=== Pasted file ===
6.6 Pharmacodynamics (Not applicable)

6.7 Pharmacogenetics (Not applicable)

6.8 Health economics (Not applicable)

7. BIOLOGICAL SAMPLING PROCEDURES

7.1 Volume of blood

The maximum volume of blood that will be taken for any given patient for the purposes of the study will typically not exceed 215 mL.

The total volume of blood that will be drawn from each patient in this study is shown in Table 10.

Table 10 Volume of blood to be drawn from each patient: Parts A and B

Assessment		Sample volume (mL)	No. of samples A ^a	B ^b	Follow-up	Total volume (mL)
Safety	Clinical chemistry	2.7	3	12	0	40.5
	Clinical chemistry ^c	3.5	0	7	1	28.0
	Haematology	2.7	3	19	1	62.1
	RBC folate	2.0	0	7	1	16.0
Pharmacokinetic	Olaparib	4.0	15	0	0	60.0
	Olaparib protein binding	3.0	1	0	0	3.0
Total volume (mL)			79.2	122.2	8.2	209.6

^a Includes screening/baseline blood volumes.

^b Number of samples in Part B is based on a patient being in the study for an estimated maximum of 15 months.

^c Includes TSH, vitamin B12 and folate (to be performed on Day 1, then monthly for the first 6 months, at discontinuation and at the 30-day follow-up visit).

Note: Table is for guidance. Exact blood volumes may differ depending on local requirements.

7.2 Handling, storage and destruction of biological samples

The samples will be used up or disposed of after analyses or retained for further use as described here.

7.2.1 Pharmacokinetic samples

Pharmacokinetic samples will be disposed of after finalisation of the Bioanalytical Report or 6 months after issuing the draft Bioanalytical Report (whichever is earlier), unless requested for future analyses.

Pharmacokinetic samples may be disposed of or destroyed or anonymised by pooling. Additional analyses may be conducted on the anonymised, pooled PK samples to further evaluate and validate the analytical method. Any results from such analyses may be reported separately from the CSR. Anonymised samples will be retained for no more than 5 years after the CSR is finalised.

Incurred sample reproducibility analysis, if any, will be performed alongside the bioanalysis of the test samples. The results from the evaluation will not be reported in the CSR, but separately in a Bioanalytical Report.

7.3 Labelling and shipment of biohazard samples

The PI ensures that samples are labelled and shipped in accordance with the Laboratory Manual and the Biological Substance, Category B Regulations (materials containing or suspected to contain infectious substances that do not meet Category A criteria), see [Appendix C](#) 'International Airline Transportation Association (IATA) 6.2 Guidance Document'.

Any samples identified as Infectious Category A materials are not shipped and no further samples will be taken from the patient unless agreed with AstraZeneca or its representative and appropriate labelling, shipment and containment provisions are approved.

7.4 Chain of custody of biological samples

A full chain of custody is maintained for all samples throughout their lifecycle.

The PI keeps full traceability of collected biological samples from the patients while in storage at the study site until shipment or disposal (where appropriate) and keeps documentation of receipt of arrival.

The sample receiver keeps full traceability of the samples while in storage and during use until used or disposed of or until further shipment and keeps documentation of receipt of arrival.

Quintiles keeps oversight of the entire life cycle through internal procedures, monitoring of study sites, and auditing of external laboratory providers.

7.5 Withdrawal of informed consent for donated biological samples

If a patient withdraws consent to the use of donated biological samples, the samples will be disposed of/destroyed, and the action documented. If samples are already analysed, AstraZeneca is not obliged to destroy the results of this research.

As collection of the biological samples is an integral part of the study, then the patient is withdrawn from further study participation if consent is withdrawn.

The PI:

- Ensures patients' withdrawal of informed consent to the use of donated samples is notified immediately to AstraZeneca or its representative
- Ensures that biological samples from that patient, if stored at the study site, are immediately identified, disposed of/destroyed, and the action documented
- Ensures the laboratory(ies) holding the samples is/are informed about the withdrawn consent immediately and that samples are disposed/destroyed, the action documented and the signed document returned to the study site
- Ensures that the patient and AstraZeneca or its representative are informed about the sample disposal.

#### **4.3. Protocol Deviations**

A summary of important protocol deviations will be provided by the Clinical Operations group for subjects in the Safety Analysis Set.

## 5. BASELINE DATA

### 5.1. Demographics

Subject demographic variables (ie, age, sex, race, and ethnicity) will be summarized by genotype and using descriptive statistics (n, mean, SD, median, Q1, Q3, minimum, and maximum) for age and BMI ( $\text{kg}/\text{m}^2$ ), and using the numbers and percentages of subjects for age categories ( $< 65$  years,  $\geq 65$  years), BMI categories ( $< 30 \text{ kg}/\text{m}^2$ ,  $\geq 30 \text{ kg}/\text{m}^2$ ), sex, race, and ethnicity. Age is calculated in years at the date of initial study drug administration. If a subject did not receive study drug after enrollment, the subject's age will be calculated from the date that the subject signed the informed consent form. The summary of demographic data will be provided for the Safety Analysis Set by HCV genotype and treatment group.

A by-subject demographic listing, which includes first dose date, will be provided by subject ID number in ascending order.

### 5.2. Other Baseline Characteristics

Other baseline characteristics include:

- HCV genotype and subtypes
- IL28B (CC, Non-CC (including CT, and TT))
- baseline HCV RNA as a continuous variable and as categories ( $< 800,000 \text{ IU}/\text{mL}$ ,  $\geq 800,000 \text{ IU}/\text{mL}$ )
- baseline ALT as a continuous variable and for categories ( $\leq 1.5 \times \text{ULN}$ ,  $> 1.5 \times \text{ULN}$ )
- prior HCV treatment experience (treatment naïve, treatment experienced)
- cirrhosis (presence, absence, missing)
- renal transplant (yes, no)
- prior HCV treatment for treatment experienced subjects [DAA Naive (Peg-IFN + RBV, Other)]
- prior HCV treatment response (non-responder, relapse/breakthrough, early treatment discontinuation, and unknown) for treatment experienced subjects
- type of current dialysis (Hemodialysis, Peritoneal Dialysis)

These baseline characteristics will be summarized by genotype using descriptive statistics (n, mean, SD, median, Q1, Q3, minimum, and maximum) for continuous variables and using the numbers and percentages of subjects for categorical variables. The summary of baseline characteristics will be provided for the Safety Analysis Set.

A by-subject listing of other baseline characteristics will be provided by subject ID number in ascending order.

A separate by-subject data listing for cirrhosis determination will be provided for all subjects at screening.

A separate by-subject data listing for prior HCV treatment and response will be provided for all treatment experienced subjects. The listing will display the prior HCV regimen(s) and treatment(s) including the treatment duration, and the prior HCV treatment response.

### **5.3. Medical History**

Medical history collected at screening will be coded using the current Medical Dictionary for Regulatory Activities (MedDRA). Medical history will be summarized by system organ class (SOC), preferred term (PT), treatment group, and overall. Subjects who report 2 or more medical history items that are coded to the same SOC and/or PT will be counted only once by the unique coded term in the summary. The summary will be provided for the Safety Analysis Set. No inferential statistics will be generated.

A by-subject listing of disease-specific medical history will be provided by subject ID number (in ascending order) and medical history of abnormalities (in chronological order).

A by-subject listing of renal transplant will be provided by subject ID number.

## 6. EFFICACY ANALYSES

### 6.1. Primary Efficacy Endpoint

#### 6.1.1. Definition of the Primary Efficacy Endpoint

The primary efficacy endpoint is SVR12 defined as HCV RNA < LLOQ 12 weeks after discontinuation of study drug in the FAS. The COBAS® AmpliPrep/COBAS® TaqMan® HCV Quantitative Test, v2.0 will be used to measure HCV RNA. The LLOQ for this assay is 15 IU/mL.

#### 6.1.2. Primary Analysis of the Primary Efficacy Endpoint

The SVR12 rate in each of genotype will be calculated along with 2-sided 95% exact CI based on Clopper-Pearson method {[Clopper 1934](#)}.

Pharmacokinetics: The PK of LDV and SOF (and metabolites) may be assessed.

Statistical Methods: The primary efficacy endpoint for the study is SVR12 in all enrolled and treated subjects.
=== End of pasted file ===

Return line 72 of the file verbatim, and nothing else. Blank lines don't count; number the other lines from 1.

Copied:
The primary efficacy endpoint is SVR12 defined as HCV RNA < LLOQ 12 weeks after discontinuation of study drug in the FAS. The COBAS® AmpliPrep/COBAS® TaqMan® HCV Quantitative Test, v2.0 will be used to measure HCV RNA. The LLOQ for this assay is 15 IU/mL.